A Bad Weekend by Conlee Ricketts
I was a math teacher more years than I’ve been a parent. At some point that will flip, but it hasn’t just yet. There are moments in parenting when I catch myself doing the exact things I know way better than to actually do, but I do them anyway. I have decided it’s normal.
I think the number one rule I break is letting my feelings get hurt. In my classroom students occasionally did or said things that lacked emotional sensitivity but it never bothered me. Things as mild as asking me if I was pregnant (nope just ignoring my core, thank you), or trying to get me on What Not to Wear, or as rough as starting a brawl in the hall outside my room. I knew that every child needed to know there was a clean slate each day when they entered my classroom. Mistakes are made, apologies accepted, and life goes on.
As a parent I struggle some days with the clean slate because I’ve let my feelings get hurt. This usually only lasts for a few days but it’s still a few days longer than I like. For me the disgruntled daughter with the heavy, irritated sigh just irks me so much some days. I get caught up in the moment and it goes like this:
“What was that for?”
“You sighed! I know it’s something.”
“Mom!” with a heavier sigh, but more of a giant out breath “MOM” with eyes rolling back to check on her ponytail.
I can laugh about last weekend now because it’s over. I realize that I was not being a very mature adult. It’s actually quite funny. I would have laughed out loud if I had been watching two other people go through it. Rude I know, but sometimes you watch other people’s meltdowns just thanking God internally that it’s not you…today.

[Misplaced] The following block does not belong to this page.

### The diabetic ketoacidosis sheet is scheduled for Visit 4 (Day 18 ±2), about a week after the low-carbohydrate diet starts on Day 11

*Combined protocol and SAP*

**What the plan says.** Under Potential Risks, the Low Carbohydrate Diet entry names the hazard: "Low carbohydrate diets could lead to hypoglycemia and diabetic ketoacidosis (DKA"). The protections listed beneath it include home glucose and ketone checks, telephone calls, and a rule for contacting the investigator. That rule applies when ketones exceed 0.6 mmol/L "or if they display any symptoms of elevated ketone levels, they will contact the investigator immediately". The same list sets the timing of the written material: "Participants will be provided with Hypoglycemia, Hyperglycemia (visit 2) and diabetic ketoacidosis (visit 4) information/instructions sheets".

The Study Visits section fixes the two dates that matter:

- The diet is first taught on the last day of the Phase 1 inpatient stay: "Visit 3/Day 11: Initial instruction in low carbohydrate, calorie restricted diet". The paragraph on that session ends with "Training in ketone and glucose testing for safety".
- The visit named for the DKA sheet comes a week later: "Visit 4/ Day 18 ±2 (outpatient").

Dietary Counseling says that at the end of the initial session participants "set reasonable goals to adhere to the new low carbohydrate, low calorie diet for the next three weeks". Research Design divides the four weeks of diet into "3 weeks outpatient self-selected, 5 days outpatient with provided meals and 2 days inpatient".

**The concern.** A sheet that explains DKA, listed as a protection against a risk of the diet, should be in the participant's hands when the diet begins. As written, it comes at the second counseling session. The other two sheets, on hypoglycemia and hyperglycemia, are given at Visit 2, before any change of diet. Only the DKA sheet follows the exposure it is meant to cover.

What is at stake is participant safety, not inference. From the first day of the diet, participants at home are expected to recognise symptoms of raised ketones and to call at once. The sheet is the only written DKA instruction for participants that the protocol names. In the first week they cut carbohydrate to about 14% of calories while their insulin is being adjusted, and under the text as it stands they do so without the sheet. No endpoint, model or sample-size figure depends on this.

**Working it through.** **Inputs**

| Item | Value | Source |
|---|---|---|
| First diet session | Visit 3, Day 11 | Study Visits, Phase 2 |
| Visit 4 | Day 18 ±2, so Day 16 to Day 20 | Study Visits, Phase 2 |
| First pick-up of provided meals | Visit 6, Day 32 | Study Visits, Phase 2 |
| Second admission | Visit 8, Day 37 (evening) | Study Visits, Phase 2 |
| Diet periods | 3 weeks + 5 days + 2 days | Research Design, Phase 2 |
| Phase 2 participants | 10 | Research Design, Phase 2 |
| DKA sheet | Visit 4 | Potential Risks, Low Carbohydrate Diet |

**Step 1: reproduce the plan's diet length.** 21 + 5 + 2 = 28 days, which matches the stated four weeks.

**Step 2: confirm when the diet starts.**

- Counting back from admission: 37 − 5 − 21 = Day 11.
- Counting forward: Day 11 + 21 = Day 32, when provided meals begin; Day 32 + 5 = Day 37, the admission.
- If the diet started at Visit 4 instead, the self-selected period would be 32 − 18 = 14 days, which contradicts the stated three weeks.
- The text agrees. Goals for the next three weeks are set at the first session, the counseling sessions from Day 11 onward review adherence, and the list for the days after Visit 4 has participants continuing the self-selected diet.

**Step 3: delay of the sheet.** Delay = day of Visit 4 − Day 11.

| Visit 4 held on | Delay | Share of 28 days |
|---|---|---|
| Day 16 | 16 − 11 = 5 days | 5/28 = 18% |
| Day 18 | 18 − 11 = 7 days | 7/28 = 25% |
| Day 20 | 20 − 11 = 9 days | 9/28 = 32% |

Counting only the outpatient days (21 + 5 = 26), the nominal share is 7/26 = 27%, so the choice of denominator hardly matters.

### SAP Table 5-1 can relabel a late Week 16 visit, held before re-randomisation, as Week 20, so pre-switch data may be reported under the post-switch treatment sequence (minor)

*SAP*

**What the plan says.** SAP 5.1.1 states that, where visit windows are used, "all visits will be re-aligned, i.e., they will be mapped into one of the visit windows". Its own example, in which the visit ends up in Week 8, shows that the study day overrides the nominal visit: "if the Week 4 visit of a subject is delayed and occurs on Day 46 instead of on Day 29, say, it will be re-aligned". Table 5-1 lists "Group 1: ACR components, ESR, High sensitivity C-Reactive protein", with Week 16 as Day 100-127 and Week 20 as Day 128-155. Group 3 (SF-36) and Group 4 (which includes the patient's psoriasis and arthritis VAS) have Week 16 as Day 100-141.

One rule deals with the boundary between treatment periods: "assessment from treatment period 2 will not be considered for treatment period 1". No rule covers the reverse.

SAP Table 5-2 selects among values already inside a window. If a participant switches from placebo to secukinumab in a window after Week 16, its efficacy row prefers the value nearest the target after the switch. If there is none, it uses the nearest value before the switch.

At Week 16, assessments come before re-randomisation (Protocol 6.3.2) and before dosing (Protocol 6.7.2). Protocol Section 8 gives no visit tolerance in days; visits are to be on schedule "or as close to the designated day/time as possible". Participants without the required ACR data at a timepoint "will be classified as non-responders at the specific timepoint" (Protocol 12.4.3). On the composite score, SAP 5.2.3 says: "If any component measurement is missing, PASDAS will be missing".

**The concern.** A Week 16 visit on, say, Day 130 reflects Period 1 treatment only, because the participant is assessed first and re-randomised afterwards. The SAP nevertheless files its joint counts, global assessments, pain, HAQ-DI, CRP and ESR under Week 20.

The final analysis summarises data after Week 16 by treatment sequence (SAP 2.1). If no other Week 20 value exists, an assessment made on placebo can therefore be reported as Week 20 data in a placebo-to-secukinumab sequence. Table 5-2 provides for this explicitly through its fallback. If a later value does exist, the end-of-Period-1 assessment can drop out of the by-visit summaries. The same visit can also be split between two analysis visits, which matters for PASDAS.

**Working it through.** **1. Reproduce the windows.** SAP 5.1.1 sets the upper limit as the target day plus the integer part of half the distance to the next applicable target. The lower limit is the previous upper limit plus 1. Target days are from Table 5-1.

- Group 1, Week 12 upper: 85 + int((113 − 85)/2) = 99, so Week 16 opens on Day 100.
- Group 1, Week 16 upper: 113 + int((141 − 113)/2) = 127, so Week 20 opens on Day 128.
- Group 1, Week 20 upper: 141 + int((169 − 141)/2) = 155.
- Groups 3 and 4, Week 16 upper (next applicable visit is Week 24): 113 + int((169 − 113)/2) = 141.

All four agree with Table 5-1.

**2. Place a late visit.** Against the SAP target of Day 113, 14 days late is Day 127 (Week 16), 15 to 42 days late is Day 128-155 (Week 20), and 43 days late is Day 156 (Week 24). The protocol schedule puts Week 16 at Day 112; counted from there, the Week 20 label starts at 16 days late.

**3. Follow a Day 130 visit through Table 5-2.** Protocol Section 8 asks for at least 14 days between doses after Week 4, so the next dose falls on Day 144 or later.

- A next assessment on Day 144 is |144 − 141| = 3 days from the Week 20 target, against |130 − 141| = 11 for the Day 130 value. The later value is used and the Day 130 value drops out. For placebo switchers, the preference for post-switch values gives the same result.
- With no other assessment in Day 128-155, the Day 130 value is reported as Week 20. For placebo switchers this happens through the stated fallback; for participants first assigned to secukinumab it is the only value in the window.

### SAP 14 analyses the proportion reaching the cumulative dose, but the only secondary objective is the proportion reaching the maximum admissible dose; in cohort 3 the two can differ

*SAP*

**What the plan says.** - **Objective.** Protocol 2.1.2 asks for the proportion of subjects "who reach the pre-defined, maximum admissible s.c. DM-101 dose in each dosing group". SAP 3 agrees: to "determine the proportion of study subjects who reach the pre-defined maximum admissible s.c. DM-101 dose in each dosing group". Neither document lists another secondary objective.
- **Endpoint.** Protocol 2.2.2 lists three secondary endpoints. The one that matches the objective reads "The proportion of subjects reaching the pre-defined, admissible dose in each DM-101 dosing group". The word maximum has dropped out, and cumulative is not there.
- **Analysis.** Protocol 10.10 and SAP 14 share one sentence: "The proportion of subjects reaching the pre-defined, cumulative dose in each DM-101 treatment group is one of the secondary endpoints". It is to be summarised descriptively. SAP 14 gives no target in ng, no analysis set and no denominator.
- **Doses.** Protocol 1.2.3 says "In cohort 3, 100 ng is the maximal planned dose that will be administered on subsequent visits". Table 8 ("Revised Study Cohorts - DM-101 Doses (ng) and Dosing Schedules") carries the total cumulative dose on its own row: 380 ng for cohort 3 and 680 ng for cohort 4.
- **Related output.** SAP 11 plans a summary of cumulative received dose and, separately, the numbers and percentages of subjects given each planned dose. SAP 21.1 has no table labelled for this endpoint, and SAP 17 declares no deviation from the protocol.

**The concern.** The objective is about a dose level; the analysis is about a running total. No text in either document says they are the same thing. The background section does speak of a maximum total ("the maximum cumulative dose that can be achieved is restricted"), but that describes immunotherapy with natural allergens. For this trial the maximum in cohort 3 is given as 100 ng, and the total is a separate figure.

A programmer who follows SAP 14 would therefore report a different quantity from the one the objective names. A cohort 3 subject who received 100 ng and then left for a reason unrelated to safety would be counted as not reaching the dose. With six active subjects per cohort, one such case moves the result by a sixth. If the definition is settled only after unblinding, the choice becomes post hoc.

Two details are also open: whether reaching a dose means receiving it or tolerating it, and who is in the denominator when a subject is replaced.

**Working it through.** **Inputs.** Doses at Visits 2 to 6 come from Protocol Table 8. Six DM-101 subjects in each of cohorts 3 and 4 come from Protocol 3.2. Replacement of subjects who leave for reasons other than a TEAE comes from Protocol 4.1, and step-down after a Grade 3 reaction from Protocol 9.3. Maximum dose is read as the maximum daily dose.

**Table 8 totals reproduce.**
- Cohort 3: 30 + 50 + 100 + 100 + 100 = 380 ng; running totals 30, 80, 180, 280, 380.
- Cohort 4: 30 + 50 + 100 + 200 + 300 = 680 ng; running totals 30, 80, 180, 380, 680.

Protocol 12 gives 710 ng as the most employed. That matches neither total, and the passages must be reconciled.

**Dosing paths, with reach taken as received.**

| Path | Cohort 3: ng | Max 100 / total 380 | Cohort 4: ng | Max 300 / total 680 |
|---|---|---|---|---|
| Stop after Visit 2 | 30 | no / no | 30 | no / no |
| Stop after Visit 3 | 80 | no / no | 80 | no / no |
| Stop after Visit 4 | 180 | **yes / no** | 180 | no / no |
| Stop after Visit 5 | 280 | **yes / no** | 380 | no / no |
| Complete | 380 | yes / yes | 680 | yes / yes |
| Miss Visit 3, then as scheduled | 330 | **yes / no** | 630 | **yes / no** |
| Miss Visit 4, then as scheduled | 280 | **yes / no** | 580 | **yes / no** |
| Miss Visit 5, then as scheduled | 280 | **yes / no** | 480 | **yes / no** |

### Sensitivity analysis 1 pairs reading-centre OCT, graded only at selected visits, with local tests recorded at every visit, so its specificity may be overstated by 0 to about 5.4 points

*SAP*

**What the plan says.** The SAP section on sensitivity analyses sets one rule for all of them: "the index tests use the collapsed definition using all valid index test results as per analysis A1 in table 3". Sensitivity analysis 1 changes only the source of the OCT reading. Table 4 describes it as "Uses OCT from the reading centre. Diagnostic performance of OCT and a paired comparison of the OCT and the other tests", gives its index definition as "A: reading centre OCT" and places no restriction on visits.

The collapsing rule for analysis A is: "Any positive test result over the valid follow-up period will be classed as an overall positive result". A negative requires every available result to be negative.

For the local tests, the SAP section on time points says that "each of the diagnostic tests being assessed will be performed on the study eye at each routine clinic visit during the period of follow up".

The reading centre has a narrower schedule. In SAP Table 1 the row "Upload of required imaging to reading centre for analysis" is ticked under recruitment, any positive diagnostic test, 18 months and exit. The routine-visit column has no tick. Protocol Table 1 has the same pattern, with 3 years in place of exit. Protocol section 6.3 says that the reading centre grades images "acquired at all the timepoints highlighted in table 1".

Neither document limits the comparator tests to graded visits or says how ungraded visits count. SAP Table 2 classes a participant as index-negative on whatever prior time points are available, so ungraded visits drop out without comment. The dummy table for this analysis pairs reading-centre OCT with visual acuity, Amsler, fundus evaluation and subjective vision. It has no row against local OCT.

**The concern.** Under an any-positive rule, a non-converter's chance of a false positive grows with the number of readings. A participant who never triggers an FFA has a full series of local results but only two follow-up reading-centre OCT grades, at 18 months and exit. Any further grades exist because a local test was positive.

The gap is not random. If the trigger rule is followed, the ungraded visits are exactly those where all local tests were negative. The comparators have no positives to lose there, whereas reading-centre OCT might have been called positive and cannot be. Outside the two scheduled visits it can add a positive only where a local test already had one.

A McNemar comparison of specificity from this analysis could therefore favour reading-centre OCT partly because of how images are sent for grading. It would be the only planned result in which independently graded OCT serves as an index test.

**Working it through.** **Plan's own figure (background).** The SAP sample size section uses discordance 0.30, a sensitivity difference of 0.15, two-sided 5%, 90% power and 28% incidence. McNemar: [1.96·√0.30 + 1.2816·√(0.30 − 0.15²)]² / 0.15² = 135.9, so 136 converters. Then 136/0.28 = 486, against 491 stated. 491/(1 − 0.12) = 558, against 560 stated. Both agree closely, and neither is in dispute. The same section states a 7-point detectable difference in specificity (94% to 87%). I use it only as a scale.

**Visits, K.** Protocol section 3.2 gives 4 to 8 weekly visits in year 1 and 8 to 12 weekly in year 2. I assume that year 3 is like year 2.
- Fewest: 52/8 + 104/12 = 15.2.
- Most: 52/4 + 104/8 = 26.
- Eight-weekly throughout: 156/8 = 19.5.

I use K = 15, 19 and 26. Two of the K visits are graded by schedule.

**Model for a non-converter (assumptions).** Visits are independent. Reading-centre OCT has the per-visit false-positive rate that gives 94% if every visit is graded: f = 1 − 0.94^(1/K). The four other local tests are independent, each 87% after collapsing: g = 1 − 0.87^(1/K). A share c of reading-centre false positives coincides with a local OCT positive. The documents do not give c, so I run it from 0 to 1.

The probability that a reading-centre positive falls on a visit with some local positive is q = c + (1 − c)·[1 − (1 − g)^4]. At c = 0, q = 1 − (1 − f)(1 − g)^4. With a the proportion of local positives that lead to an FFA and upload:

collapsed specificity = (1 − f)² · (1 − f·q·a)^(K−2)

I won’t go into all the details but both of us had sinus infections so my patience was at a zero. There are moments when I have learned (the hard way) that we are both better off if I just walk away. The key for me is time and space. I will leave the room; I take a deep breath and forgive myself. After awhile when we are both smiling again I can ask her about it. I apologize, and by doing so I earn a few apologies back along with her insights into why my attitude fed into her attitude. It really is a chicken or the egg situation, and I’m not sure “who started it”, but as I reflect I’m certain my lack of patience led to my tone being a bit more snotty than is appropriate for a 48 year old woman, which in turn got me the same back from her. I tell her that I know we can both do better. She agrees. Hugs and I love you’s are exchanged and it’s done.
It can be difficult to put each interaction behind me and never bring it up again, but I believe this is the key piece to gaining her trust. She doesn’t need any reminder of what she did last week or last month—she needs a clean slate. The best part about giving her a clean slate is that she has learned to give me one too, and I need it! The guilt of my parenting missteps can be a freakishly heavy load if I choose to itemize them. So I won’t! I choose to set that load down, and enjoy the clean slate she has learned to give me.